In this sense Tu B’Av is celebrating the begining of the end of the summer. Most years of my life this has been a sad time of the year, but this year I am actually very happy for this horrible summer to be over.

As we put the summer away, what does the fall have in store for us? What will  school and the High Holidays look like with Covid-19? I am not alone in wanting a vacine so we can rebound quickly from Covid. As much as we are instructed to break the sickle and put the heat of the summer behind us, I know that I am not the only one yearning for the start of summer 2021. I am looking forward to putting that sickle back together to go back into the forest and get back to work. This living “22 for 2” is hard, but for many the first day of camp next year will actually be the happiest day of the year.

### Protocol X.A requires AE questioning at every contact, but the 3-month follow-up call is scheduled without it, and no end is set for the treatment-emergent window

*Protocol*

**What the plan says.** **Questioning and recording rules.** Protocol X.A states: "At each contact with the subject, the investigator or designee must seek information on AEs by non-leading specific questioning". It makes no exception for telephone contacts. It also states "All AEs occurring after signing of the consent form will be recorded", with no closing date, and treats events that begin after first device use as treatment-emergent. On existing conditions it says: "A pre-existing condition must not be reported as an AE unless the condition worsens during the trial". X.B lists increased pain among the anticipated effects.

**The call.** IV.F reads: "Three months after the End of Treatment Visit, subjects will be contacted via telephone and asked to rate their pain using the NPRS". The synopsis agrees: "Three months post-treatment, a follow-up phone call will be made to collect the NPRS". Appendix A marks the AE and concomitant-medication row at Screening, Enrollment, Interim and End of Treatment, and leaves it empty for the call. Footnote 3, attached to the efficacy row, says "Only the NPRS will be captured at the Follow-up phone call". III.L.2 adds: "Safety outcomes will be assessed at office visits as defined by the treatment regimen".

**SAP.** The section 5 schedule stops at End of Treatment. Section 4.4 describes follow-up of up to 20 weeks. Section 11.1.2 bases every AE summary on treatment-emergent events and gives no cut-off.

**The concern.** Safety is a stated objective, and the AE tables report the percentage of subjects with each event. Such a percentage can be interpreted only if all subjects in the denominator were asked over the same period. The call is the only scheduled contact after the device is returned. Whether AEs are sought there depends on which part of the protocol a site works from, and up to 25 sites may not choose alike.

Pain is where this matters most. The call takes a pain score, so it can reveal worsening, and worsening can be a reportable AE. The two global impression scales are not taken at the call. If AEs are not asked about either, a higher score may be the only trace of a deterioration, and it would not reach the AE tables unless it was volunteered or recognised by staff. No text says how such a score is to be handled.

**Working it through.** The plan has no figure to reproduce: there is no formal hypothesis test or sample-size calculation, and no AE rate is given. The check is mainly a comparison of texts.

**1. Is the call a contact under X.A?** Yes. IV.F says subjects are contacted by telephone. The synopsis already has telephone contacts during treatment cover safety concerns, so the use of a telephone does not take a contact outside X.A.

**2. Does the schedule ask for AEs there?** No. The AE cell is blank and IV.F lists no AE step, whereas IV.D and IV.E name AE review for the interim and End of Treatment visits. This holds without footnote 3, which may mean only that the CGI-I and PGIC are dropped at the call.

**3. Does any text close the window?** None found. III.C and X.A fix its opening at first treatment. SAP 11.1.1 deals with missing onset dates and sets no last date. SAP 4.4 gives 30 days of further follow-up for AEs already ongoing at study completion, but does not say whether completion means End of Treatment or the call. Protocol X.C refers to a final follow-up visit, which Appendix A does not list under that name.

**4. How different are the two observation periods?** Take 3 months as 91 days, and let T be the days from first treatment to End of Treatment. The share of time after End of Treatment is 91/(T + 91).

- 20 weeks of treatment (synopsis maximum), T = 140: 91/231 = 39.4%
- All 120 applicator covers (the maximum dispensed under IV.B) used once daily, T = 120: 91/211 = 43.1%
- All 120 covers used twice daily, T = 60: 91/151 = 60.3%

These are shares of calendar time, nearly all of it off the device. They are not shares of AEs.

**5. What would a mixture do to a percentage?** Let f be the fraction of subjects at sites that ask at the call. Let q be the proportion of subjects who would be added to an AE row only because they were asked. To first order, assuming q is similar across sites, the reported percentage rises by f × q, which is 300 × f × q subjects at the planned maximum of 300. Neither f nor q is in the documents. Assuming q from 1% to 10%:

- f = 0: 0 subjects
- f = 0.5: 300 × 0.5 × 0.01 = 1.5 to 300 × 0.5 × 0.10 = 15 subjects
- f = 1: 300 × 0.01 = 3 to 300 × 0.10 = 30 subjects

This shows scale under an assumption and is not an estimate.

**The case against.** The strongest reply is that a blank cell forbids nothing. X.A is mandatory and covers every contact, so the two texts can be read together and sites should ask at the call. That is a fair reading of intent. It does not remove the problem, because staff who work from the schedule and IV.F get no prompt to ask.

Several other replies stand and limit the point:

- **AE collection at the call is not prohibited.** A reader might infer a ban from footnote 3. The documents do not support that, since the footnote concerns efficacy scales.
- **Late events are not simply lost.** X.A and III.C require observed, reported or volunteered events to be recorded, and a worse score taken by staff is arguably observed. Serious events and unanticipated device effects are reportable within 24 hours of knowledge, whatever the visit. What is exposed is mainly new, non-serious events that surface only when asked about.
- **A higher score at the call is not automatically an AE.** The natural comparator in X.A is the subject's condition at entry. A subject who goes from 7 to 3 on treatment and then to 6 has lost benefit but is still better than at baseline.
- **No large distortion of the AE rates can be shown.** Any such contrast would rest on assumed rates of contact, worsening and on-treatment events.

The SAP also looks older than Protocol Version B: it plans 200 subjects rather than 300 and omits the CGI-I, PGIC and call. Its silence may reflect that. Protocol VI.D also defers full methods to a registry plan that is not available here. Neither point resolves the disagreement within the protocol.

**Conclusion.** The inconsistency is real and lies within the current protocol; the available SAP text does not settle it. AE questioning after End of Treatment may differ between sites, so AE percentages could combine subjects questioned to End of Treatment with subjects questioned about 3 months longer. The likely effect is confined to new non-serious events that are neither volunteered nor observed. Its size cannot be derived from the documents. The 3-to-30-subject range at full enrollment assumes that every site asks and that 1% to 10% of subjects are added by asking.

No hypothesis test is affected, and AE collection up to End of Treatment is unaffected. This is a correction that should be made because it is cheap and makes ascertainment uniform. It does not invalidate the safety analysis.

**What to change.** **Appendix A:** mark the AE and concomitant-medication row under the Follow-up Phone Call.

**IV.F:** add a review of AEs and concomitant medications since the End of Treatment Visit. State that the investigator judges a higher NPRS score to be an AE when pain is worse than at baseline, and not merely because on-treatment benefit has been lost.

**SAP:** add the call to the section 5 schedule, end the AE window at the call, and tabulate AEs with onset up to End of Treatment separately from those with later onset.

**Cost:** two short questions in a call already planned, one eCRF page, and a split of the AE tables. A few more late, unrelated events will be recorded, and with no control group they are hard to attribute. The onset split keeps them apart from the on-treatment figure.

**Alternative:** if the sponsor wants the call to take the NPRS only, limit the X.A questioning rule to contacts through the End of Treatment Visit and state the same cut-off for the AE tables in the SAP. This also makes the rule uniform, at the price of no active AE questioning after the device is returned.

-another piece on Tu B’Av- Bystander Effect: Tu B’Av and Kitty Genovese

Bystander Effect: Tu B’Av and Kitty Genovese

Today we celebrate Tu B’Av, the 15th day of the Hebrew month of Av, which is one of the happiest days of the year. But what are we celebrating? The Gemara shares six historical events that happened on this day.  The second one shared is particularly interesting to me. There we read:

Rabba Bar Bar Chana said in the name of Rav Yochanan: The Tribe of Benjamin was allowed to remarry into K’hal Yisroel after the incident of Pilegesh B’Givah. This occurred on the 15th and signified once again the unity of Israel. (Bava Basra 121a-b and Taanit 30b-31a)

But what is the incident of Pilegesh B’Givah?